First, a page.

“Hey you with the face made of atoms”: An Exploration of Science and the Self
A strange tension between objectivity and subjectivity haunts the study of science. Though scientific knowledge often gets a bad reputation for being presented as distant, sterile, or inaccessible, the fact of the matter is: we, as human beings, are intimately connected with the findings of science, which describe who were are, how we came to be, and how we fit in with the world around us.
In antiquity, scientists were often philosophers who detailed their observations of the natural world by embracing personal subjectivity and poetic language. In the modern era, scientists became objective specialists, and for good reason; this move toward specialization and objectivity occurred because many hands make light work. Under this theory, if each scientist becomes an expert of a specialized cog in the machine of scientific inquiry, understanding the whole clock becomes a heck of a lot easier. Before I chose to pursue writing, I wanted to study science, but after job-shadowing a micro-bacteriologist who spent his days testing semen samples for STIs like Chlamydia and Gonorrhea, I felt distanced from the study of science. I couldn’t be a specialized cog in this machine. I ached to see the whole clock, not just isolated mechanical bits.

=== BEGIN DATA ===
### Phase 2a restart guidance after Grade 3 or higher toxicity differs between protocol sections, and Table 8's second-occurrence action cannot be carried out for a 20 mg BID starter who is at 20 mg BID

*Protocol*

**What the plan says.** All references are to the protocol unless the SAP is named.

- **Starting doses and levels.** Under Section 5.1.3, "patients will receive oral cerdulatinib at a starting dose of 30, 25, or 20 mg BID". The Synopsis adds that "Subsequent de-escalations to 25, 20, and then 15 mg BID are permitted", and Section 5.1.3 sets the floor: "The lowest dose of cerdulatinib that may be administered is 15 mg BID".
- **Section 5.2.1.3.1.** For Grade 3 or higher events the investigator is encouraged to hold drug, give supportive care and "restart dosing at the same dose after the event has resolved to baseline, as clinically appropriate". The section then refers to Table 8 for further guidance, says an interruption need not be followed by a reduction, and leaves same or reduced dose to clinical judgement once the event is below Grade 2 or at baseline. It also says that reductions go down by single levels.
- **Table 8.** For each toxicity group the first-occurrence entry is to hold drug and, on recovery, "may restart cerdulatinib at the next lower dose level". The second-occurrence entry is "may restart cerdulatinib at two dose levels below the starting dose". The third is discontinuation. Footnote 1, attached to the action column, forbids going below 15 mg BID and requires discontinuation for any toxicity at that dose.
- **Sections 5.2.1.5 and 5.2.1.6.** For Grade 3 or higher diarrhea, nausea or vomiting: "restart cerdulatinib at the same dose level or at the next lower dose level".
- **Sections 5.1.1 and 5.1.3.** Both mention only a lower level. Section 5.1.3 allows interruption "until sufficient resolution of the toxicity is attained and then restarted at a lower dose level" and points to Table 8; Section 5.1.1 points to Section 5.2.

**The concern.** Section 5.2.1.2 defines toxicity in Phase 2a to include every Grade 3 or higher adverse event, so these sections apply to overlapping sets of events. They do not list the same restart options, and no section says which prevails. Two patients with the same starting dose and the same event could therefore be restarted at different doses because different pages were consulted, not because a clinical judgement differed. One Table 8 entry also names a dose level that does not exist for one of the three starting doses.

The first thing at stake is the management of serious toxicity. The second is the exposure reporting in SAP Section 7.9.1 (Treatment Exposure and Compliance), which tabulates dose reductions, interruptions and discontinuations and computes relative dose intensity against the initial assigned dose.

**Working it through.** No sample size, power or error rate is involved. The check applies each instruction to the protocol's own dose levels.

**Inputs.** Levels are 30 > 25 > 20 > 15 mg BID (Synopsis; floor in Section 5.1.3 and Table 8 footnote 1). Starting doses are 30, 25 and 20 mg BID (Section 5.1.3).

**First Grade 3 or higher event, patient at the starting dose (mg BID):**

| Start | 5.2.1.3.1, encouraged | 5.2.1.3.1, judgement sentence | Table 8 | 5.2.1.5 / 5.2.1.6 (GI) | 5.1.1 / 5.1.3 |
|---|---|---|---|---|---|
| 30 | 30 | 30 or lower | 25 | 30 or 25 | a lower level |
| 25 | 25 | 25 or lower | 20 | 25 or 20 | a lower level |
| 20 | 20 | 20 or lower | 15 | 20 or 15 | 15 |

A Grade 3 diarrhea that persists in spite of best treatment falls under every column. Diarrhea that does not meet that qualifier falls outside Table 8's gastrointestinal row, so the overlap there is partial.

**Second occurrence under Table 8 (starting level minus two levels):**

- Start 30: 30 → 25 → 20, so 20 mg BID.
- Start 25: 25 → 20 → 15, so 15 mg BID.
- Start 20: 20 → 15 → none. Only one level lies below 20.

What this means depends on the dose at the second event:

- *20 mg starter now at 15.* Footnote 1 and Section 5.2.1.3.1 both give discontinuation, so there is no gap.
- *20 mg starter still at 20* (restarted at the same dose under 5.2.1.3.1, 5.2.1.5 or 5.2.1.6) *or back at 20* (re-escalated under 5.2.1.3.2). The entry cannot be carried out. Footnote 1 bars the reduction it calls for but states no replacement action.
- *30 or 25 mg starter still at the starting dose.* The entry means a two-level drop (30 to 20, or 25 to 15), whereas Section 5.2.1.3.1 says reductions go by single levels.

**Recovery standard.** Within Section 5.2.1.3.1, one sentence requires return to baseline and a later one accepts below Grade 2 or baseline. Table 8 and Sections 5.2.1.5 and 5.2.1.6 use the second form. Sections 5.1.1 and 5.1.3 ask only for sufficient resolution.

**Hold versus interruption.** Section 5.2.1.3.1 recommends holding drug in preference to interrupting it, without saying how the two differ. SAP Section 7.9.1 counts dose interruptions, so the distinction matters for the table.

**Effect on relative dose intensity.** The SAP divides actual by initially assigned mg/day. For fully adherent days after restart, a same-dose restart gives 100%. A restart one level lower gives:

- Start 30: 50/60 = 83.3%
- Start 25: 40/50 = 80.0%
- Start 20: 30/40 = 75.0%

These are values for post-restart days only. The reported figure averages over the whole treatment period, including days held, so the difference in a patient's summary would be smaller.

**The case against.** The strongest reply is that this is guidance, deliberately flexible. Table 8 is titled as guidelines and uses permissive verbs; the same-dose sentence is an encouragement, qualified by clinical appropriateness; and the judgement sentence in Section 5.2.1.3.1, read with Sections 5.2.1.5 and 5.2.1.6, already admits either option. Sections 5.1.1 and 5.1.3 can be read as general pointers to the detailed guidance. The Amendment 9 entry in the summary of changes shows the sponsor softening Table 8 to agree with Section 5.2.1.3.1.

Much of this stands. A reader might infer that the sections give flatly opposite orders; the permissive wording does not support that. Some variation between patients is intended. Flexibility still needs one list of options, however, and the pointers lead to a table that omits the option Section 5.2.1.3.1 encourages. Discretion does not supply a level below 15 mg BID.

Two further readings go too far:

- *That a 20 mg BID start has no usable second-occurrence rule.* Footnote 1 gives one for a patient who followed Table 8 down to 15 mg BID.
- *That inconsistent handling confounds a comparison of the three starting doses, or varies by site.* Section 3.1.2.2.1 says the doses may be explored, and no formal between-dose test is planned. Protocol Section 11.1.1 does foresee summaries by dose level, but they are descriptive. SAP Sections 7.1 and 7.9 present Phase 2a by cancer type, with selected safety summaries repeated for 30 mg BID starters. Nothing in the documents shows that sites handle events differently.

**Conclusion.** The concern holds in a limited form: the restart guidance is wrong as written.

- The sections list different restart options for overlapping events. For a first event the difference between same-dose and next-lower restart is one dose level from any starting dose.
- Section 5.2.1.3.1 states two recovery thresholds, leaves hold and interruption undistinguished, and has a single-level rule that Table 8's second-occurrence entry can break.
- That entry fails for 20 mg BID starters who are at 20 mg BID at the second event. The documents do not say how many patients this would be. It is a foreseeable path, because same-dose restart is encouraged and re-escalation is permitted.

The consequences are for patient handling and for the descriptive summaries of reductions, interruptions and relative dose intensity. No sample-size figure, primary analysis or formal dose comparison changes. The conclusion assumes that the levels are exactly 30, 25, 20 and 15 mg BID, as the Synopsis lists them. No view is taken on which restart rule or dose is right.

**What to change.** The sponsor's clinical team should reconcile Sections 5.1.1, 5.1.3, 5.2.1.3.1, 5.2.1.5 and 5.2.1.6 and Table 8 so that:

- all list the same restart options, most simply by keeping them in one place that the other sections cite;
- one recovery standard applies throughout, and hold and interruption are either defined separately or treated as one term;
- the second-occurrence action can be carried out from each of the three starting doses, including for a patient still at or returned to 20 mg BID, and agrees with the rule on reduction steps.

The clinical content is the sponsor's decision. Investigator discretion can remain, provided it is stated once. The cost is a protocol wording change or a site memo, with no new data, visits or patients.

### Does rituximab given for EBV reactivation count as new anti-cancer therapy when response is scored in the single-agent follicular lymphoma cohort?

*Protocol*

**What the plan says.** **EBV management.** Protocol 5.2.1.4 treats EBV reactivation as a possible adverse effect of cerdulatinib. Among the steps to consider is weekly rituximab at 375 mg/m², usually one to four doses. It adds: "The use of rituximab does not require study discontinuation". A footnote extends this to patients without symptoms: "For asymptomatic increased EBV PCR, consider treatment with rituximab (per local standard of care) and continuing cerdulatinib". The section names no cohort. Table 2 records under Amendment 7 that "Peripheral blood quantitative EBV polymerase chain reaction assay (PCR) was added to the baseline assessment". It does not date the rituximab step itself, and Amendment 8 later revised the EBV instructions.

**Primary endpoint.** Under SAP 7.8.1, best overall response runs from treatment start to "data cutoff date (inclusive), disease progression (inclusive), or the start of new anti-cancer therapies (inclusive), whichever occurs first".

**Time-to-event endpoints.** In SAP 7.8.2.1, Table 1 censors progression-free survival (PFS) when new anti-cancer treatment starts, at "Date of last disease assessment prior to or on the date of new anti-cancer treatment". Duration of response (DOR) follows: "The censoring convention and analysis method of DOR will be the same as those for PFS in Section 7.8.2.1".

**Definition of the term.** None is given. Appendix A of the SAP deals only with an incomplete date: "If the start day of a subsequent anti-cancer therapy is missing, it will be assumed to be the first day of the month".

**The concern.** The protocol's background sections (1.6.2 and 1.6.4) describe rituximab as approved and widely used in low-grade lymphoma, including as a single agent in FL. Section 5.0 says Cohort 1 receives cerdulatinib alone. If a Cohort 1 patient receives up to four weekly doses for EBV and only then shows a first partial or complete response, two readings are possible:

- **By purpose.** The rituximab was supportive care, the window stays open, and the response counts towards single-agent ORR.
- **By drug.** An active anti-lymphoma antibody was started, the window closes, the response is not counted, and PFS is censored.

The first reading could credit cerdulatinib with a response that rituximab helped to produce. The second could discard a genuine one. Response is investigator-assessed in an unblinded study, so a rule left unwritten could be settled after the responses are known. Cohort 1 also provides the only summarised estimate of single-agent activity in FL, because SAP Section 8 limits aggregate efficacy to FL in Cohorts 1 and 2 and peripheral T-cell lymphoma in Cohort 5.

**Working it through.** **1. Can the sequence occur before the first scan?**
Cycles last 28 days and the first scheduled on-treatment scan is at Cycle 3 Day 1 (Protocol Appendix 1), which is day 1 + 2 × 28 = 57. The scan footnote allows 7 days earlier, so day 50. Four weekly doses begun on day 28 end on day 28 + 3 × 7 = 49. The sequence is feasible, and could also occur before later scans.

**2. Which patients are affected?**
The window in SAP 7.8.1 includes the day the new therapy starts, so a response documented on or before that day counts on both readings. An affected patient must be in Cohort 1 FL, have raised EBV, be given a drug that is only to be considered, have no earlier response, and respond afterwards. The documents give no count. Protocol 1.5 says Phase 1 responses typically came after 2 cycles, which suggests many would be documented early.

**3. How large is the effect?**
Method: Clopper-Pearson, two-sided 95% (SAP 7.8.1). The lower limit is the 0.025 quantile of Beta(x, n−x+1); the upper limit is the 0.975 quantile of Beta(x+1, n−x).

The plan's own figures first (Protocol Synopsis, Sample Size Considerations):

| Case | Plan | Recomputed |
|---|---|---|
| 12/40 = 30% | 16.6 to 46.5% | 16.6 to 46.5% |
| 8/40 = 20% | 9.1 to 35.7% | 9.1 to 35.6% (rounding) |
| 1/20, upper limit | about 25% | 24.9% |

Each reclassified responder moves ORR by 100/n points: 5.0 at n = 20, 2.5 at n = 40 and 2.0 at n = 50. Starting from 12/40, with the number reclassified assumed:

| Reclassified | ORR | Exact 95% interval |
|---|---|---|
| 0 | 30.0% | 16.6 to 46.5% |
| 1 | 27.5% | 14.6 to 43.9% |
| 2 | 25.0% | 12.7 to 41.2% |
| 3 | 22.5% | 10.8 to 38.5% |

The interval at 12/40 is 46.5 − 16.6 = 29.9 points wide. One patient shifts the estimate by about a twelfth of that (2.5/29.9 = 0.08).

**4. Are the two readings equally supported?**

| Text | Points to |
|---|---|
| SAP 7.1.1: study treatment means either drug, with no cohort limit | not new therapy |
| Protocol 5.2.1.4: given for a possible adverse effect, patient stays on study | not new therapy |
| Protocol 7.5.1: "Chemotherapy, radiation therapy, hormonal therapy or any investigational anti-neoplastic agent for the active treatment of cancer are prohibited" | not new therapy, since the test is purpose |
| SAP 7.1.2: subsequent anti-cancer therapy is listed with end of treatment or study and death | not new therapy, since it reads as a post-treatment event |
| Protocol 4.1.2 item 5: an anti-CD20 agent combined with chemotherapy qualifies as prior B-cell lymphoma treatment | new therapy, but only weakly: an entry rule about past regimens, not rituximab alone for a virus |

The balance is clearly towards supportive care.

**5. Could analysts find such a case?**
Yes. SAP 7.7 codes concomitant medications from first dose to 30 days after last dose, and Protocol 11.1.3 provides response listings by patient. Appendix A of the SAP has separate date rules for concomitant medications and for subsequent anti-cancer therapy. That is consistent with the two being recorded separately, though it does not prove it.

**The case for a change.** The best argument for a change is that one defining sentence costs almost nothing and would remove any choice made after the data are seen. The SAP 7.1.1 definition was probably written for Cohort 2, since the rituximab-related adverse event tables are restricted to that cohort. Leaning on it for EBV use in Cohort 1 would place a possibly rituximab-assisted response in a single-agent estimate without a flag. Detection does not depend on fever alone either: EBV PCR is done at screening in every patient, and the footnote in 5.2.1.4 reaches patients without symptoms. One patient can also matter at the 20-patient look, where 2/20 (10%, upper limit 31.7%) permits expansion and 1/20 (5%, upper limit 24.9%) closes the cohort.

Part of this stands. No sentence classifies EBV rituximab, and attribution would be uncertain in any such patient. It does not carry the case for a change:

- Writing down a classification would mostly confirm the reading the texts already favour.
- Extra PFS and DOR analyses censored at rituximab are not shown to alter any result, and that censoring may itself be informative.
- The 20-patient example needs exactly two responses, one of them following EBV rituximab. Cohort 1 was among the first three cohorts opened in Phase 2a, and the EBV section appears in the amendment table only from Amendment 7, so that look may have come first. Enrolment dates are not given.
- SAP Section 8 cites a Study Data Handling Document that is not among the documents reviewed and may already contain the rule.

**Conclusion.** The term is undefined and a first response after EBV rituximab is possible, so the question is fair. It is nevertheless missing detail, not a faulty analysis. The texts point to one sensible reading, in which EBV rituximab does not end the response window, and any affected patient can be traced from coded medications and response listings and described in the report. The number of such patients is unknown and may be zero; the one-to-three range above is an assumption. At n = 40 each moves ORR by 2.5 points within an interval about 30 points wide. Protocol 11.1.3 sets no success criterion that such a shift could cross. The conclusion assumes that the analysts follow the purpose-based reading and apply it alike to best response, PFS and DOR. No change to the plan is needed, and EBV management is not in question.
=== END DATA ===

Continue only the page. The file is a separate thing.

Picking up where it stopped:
I argue not that scientists should embrace subjectivity in their experimental work, but that we, as human beings and active learners, should not forgo our own spiritual exploration of science and the self.
When you read a scientific textbook, it’s easy to view the colorful diagram of DNA in a vacuum of white space, but this small double helix is governing your body as you read this column. Evolution isn’t merely something that happened long ago, to our hominoid ancestors, but rather is something that is happening right now, a process that affects how we came to be, who we are now, and what our children’s children will look like, act like. Atoms aren’t just little clusters floating in space, either; they literally compose you. As one of my good friends quipped: “It’s crazy that the atoms at the end of my key don’t just fly apart when I touch them to the atoms in my car door.”
There are atoms buzzing around in your face right now.
I write this to you all because Grand Valley has an incredibly high number of science majors. If you’re a science person, I’m sure you’re rationally aware that your face is made of atoms, but what I encourage is an irrational exploration of science, an introspection into your emotional connection to their world and its beauty and complexity.
A word I love which perfectly encapsulates this visceral connection to the universe is the Japanese word “yugen,” which means something like, “an awareness of the universe which triggers a response too deep and powerful for words.”
Learning about science often leaves me with a resounding feeling of yugen. This only goes to show that if you can break down the walls which separate you from your subject matter, scientific inquiry can truly be a spiritual enterprise.